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Let’s talk about sincere vs. authentic.
The theme song for this recipe is a lo-fi chillhop cover of the Tito Puente classic “Oye Como Va.” Over the years, I would argue Santana’s cover of this track has become more famous than the original (as in authentic) version of this song. I would also argue Santana’s cover is sincere in it’s honoring the original even as the band made their own interpretation.
The lines of covering a song begin to blur when you throw lo-fi chillhop into the mix. Loop driven productions generally sampling rare grooves, jazz, easy listening, and pop, these tracks are less a cover than a display of production skills. In the case of jazzinuff’s “The Harlem Barber Swing”, they are pretty much cutting and looping the Puente original into a “cover” but one that, save for a funkier beat, sounds like the original with better production. This sort of nod and reverence to the source material forms the core of the lo-fi chillhop genre.
Yes, it’s easy to dismiss them as lazy sampling or mindless background music, that would also deny the rich history and true skills involved to create music out of samples. Just look to the brilliance of J Dilla to understand that today’s lo-fi chillhop community cares deeply not only about the music they make but, more importantly, the music that inspires them. It’s a sincere love for the authentic sound with a desire to add one’s own take on the production. Honoring the authentic by being sincere.
So, when I decided to attempt making dorilocos, I knew I’d need to get some chamoy sauce. Chamoy is a variety of savory sauces and condiments in Mexican cuisine made from pickled fruit with a typically salty, sweet, sour, and spiced with chiles flavor. It’s generally used as a sauce for fruit or snacks but works brilliantly on pretty much anything where you want a massive umami punch (like, say, a Mexican-style hot dog). It’s a brilliantly unique flavor profile, somewhat hard to find unless you have Latin stores near you, and sadly the commercial versions are loaded with crap ingredients.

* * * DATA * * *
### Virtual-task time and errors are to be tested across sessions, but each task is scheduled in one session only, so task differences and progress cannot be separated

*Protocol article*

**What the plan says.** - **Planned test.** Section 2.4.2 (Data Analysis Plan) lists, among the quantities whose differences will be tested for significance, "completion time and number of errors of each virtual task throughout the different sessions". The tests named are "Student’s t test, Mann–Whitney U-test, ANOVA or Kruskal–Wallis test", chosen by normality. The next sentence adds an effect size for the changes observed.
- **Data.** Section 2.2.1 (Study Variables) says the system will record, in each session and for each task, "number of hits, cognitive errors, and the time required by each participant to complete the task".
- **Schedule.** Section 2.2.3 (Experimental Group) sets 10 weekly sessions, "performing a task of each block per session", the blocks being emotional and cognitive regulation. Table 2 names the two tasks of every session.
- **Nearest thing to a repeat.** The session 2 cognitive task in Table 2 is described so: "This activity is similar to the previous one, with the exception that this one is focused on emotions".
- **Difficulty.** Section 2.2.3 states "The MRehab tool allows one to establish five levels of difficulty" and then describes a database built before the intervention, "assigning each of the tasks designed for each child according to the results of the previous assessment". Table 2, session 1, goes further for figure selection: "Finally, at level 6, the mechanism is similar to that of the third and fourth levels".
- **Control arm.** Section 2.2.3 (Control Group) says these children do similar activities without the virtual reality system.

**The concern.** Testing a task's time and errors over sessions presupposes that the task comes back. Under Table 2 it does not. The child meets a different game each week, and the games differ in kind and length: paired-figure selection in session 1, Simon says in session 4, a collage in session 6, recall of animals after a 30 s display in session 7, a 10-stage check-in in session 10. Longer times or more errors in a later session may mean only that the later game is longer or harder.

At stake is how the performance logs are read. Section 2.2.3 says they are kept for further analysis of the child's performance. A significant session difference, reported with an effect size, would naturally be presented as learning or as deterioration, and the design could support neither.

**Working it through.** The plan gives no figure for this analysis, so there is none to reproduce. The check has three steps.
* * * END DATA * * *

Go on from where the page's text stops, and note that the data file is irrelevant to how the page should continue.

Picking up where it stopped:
And this is where we again talk authentic vs. sincere.
I know my recipe for chamoy is NOT authentic. It does not use the multitudes of artificial ingredients of the store-bought options. It’s got a distinctly richer and fresher flavor profile. Perhaps there are homemade family recipes in Mexico similar to this one, but this is not, for all intents and purposes, the chamoy most Latins would be familiar with. It’s my remix. My interpretation. My desire to be authentic to the source, sample it but turn out something I can be proud of. Something I think is sincere.
I’m fairly sure I stumbled on frozen bananas while doing some vegan dessert research. There is, of course, the ubiquitous vegan banana “ice cream” that’s nothing more than sliced frozen bananas whipped in a food processor. That seemed like to much work, and honestly, all you’re doing is mashing the banana and creating extra dirty dishes. So I decided to skip the blending process and just toss the frozen banana in a bowl.
I’ll admit, just plain frozen banana is less than satisfying. So when I started searching for something to kick up the flavor (not wanting to just go the chocolate sauce route), I remembered the bottle of chamoy sauce in the fridge. That lead me to discover chamoyadas, a kind of slushy made with chamoy, fruit chunks, and Tajin. This, in turn, had me looping back to the dorilocos for an additional topping or two. In the end, I kept it simple: banana, chamoy, peanuts, raisins, and Tajin.
This is about as simple as any frozen dessert gets. I usually tear the bananas into pieces so I don’t have to wash a knife. Place on a place and freeze for a couple of hours. Once the bananas are frozen, all you need to do is assemble in the bowl. Feel free to add other fruit you might have in the house. I particularly like this with fresh pineapple and frozen mango.
CHAMOY COMO VA
Frozen banana, peanuts, raisins, Tajin, and Chamoy sauce
Makes 1 bowl
2 bananas, broken into pieces and frozen
1/4 cup unsalted peanuts
2 tablespoons golden raisins
Chamoy sauce (see recipe below)
Sorrel (to make chamoy – recipe also below)
Place frozen bananas in a bowl. Sprinkle on the peanuts and raisins. Drizzle generously with chamoy. Finish with a shake or two of Tajin.
Yields about 4 cups
3/4 cup dried apricots
2 large chile ancho or mulato, stems removed
3 guajillo chiles, stems removed
1/4 cup dried cranberries
1 cup cooking water, from cooking the fruit with chiles
1 cup Sorrel (see recipe below)
1/3 cup or more of Tajin
2 tablespoons sugar, or to taste
In a saucepan, add the apricots, ancho or mulato chiles, guajillo chiles, and cranberries. Cover with 4 cups of water. Bring to a boil. Reduce to a simmer and continue cooking until dried chiles are very soft.
Using a slotted spoon, transfer the ingredients to the blender. Add 1 cup of the water that the ingredients cooked into the blender and empty the saucepan. Blend on high for 35-45 seconds. Scrape down the sides and blend again. Using a wire mesh strainer, strain into the empty saucepan, pushing with a spatula to get all of the pulp.
Add sorrel, Tajin, and sugar to the saucepan. When it comes to a boil, reduce heat and cook for another 10-12 minutes. Let cool completely before storing in an airtight container in the refrigerator.
Makes about 2 cups
1 cup dried sorrel (a.k.a. dried hibiscus)
3 cinnamon sticks (3-inch sticks)
1/2 teaspoon whole cloves
1 orange peel
1 3-inch piece of ginger, peeled & grated
5 cups of water
Combine everything in a non-reactive saucepan. Bring to a boil. Reduce heat & simmer 30 minutes – stirring occasionally. Let cool. Strain through cheesecloth in a fine-mesh strainer. Pour into a bottle with an airtight lid. Keep in the refrigerator.